Many teens are spending their days buzzed on caffeine, with their parents mostly unaware of the potential risks, a new national poll says. A quarter of parents reported that caffeine is basically part of their teen’s daily life, according to the University of Michigan Health C.S. Mott Children’s Hospital National Poll on Children’s Health released Monday. Two out of three parents said they know whether their teen’s caffeine intake is appropriate, and which products contain too much caffeine, poll results say. However, a third of parents weren’t able to identify the recommended caffeine limits for teens, researchers found after polling just over 1,000 U.S. parents in February. “Our report suggests parents may not always be aware of how much they should be limiting caffeine consumption for teens,” said poll co-director and Mott pediatrician Dr. Susan Woolford. “Even for parents who know the recommendations, estimating their teen’s caffeine intake can be challenging.” Most teens chose soda as their caffeine source, with tea and coffee coming in second, poll results found. Less than a quarter of parents said their teen consumes energy drinks. Older teens are more often caffeine users. More parents of kids ages 16 to 18 years than parents of those ages 13 to 15 report their teen consumes coffee daily, the poll found. “Caffeine is a drug that stimulates the brain and nervous system,…  read on >  read on >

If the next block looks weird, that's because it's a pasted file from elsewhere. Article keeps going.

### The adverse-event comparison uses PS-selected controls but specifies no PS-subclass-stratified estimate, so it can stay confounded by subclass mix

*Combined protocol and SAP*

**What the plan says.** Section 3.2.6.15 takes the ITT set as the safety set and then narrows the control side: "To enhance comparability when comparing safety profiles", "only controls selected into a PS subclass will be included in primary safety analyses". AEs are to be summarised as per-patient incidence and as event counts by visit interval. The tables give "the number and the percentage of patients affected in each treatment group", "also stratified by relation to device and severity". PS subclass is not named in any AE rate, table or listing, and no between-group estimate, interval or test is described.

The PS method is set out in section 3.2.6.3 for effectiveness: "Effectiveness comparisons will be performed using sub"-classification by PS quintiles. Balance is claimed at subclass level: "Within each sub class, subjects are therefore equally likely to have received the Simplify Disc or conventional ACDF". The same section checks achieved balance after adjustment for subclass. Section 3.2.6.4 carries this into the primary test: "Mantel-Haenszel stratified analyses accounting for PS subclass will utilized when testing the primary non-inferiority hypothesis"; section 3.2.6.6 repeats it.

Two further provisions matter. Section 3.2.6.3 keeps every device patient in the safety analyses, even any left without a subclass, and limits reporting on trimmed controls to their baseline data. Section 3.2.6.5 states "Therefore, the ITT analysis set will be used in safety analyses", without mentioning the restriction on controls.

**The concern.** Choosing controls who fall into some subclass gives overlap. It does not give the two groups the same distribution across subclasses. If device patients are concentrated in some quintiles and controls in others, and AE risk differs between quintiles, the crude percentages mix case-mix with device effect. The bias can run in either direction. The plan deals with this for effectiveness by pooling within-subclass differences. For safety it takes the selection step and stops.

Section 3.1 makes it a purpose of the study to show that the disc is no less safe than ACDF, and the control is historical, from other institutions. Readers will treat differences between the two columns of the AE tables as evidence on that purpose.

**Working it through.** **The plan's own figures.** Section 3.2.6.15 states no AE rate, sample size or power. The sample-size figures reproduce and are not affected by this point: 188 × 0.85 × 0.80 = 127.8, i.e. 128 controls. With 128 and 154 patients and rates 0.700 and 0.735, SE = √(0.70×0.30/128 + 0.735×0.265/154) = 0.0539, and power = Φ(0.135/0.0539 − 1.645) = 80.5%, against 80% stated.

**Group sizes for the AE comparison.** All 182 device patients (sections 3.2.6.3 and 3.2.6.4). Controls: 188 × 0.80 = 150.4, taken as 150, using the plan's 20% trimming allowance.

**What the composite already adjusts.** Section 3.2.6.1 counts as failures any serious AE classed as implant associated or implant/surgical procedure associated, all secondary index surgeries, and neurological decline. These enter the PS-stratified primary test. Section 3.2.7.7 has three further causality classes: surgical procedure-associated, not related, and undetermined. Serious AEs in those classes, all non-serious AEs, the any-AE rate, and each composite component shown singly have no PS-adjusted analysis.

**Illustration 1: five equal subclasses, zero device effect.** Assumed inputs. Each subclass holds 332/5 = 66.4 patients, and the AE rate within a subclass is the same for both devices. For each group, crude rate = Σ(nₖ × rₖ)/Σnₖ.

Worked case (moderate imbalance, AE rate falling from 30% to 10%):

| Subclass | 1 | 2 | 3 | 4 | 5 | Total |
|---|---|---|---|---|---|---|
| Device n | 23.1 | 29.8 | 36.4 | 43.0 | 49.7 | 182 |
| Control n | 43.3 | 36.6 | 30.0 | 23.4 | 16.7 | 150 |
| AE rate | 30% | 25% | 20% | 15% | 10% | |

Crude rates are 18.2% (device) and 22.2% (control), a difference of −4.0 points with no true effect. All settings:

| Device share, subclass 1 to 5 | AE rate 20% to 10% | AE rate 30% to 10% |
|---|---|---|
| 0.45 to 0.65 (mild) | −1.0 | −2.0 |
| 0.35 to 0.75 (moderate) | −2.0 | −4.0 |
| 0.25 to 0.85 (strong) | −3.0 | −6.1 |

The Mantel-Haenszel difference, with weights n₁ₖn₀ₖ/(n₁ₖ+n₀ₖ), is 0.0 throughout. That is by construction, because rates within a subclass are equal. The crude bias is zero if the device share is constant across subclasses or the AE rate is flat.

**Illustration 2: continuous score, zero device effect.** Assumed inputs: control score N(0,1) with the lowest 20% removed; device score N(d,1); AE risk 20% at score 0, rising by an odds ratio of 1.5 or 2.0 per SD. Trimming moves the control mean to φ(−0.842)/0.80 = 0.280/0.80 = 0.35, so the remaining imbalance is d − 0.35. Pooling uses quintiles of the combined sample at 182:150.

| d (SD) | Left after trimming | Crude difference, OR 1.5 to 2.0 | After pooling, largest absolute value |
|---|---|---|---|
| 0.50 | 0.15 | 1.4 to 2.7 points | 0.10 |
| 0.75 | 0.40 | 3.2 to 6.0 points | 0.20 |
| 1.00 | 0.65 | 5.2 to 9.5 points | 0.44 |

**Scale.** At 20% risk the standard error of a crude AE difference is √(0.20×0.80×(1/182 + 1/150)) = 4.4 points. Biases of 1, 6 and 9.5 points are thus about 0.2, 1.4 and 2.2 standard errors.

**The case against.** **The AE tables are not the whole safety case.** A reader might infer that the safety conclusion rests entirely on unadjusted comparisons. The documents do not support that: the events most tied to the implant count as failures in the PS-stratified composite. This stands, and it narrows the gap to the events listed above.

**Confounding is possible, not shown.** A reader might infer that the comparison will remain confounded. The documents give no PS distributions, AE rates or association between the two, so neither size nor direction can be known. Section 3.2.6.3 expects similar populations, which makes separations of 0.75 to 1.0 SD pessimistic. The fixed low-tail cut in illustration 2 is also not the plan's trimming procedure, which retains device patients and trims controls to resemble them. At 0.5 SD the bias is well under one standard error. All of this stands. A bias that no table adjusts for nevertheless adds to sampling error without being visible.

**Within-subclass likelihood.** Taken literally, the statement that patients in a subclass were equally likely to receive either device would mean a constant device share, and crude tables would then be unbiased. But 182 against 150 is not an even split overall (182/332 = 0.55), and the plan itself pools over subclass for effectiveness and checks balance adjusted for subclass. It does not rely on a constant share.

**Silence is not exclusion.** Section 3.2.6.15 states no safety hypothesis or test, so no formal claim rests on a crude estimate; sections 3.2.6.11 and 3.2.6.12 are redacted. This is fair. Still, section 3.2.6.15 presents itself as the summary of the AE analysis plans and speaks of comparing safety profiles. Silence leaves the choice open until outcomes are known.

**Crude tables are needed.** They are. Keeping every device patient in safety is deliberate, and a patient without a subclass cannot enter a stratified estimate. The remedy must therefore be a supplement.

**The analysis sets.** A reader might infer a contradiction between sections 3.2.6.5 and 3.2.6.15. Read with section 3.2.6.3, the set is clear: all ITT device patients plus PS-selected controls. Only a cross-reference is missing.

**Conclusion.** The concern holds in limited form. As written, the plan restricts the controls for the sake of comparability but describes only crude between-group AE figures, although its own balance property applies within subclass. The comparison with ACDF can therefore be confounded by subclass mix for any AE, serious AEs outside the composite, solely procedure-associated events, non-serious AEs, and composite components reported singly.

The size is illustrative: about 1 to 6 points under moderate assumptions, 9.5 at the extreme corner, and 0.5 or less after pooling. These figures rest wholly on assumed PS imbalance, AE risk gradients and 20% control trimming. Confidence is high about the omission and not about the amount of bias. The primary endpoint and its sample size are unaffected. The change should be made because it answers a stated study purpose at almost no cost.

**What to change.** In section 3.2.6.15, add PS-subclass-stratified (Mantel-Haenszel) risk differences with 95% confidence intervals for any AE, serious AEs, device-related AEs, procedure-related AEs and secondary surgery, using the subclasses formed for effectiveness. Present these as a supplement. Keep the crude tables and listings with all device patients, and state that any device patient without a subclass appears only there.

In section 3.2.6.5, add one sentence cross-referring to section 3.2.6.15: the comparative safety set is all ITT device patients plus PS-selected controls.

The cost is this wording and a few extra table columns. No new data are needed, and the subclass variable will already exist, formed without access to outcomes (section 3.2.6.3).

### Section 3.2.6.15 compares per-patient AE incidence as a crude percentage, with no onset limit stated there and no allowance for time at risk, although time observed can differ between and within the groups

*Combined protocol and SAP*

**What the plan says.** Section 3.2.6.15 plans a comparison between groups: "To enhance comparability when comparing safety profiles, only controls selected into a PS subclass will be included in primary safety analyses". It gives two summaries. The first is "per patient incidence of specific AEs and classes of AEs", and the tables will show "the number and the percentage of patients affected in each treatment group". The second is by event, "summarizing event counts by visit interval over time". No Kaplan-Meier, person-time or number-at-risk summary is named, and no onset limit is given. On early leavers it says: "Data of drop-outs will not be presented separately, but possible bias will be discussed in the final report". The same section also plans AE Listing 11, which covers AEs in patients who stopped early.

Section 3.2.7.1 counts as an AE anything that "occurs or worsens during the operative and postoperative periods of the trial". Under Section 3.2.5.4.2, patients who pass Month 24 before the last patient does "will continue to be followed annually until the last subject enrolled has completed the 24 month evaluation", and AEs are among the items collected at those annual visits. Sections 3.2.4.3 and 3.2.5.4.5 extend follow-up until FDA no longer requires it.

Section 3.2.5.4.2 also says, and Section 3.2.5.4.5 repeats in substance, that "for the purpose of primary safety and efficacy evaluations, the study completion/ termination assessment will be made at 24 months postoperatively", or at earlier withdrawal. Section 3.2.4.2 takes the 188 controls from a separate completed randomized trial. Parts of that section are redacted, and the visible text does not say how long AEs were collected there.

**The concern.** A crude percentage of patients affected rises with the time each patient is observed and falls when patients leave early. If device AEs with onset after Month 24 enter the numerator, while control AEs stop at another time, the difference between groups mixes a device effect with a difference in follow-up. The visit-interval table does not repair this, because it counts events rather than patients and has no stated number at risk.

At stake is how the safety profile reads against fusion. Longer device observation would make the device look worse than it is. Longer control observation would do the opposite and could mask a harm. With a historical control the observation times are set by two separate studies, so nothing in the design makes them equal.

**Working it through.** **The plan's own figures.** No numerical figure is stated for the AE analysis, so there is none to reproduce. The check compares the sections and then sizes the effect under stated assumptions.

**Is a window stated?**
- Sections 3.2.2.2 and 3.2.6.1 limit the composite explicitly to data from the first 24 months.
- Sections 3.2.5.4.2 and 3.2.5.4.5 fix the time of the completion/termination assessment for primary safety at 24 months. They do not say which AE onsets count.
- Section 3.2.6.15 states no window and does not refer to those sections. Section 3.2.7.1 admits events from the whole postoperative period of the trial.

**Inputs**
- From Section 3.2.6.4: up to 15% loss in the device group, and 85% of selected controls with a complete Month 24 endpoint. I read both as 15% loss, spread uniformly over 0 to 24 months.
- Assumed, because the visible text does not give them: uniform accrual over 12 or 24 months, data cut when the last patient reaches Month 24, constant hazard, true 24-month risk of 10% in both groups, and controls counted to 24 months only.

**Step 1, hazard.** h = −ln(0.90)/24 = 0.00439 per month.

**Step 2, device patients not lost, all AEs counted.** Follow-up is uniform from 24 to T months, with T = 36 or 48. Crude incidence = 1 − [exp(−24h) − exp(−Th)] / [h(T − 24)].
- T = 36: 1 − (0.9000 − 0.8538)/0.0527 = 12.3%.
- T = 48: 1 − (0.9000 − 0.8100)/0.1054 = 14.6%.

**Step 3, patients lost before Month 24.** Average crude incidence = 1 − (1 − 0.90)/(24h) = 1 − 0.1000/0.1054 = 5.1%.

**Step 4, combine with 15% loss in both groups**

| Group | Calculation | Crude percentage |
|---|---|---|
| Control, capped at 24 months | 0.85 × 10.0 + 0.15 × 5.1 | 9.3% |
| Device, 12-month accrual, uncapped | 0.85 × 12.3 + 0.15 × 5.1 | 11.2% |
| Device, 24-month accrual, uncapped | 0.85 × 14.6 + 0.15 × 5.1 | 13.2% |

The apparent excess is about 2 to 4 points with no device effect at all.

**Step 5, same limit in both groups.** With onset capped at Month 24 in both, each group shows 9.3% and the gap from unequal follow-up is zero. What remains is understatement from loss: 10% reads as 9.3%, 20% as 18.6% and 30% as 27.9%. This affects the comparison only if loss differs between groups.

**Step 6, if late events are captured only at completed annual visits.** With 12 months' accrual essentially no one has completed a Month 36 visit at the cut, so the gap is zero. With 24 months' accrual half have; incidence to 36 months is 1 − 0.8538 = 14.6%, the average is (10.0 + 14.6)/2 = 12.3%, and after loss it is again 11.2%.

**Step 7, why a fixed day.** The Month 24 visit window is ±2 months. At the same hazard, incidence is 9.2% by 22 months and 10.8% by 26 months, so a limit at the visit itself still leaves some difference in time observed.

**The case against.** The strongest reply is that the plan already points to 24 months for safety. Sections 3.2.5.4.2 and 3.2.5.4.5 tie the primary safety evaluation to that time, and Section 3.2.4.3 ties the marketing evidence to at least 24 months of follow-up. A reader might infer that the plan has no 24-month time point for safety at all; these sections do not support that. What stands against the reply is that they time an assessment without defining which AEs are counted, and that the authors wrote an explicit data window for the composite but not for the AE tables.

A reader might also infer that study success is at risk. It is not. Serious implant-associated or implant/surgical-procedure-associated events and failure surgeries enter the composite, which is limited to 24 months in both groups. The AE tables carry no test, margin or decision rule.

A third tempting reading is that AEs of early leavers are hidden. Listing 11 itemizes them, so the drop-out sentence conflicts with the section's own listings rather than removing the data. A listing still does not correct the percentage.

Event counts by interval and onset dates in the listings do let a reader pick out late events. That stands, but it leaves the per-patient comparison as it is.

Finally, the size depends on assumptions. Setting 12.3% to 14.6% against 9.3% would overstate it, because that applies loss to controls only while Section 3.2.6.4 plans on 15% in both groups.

Blood pressure medications appear to more than double the risk of life-threatening bone fractures among nursing home residents, a new study warns. The increased risk stems from the drugs’ tendency to impair balance, particularly when patients stand up and temporarily experience low blood pressure that deprives the brain of oxygen, researchers reported recently in the journal JAMA Internal Medicine. The risk is compounded by interactions with other drugs and nursing home patients’ existing problems with balance, they added. “Bone fractures often start nursing home patients on a downward spiral,” said lead researcher Chintan Dave, academic director of the Rutgers Center for Health Outcomes, Policy and Economics. “Roughly 40% of those who fracture a hip die within the next year, so it’s truly alarming to find that a class of medications used by 70% of all nursing home residents more than doubles the bone-fracture risk,” Dave added in a Rutgers news release. About 2.5 million Americans live in nursing homes or assisted living facilities, researchers said in background notes. Up to half suffer falls in any given year, and up to 25% of those falls result in serious injury. For the study, researchers analyzed Veterans Health Administration records for nearly 30,000 elderly patients in long-term care facilities between 2006 and 2019. Researchers compared the 30-day risk of hip, pelvis and arm fractures for those taking blood…  read on >  read on >